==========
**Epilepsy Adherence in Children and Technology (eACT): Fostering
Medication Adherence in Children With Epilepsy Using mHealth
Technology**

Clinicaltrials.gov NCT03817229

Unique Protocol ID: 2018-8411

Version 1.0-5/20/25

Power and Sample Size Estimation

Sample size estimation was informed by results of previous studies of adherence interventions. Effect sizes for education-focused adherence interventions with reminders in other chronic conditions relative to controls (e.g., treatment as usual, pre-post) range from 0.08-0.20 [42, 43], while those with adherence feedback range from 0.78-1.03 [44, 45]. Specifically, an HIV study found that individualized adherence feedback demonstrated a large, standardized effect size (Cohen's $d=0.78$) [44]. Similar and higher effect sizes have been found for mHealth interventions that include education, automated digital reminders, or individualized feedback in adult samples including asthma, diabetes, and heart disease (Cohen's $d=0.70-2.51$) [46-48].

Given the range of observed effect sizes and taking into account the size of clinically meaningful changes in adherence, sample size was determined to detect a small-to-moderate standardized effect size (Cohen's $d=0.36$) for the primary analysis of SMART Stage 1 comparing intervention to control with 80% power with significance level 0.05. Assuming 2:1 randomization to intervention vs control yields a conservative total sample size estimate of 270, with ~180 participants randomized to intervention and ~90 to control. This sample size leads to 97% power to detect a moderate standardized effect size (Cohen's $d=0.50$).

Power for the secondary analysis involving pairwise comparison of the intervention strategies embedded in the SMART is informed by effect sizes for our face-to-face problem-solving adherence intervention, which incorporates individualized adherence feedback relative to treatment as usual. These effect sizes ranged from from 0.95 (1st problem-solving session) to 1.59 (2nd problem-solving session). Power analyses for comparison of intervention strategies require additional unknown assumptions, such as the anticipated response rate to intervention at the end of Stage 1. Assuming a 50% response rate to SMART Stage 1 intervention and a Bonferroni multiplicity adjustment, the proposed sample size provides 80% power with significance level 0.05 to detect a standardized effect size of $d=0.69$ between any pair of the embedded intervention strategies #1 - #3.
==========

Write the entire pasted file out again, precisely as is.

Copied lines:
**Epilepsy Adherence in Children and Technology (eACT): Fostering
Medication Adherence in Children With Epilepsy Using mHealth
Technology**

Clinicaltrials.gov NCT03817229

Unique Protocol ID: 2018-8411

Version 1.0-5/20/25

Power and Sample Size Estimation

Sample size estimation was informed by results of previous studies of adherence interventions. Effect sizes for education-focused adherence interventions with reminders in other chronic conditions relative to controls (e.g., treatment as usual, pre-post) range from 0.08-0.20 [42, 43], while those with adherence feedback range from 0.78-1.03 [44, 45]. Specifically, an HIV study found that individualized adherence feedback demonstrated a large, standardized effect size (Cohen's $d=0.78$) [44]. Similar and higher effect sizes have been found for mHealth interventions that include education, automated digital reminders, or individualized feedback in adult samples including asthma, diabetes, and heart disease (Cohen's $d=0.70-2.51$) [46-48].

Given the range of observed effect sizes and taking into account the size of clinically meaningful changes in adherence, sample size was determined to detect a small-to-moderate standardized effect size (Cohen's $d=0.36$) for the primary analysis of SMART Stage 1 comparing intervention to control with 80% power with significance level 0.05. Assuming 2:1 randomization to intervention vs control yields a conservative total sample size estimate of 270, with ~180 participants randomized to intervention and ~90 to control. This sample size leads to 97% power to detect a moderate standardized effect size (Cohen's $d=0.50$).

Power for the secondary analysis involving pairwise comparison of the intervention strategies embedded in the SMART is informed by effect sizes for our face-to-face problem-solving adherence intervention, which incorporates individualized adherence feedback relative to treatment as usual. These effect sizes ranged from from 0.95 (1st problem-solving session) to 1.59 (2nd problem-solving session). Power analyses for comparison of intervention strategies require additional unknown assumptions, such as the anticipated response rate to intervention at the end of Stage 1. Assuming a 50% response rate to SMART Stage 1 intervention and a Bonferroni multiplicity adjustment, the proposed sample size provides 80% power with significance level 0.05 to detect a standardized effect size of $d=0.69$ between any pair of the embedded intervention strategies #1 - #3.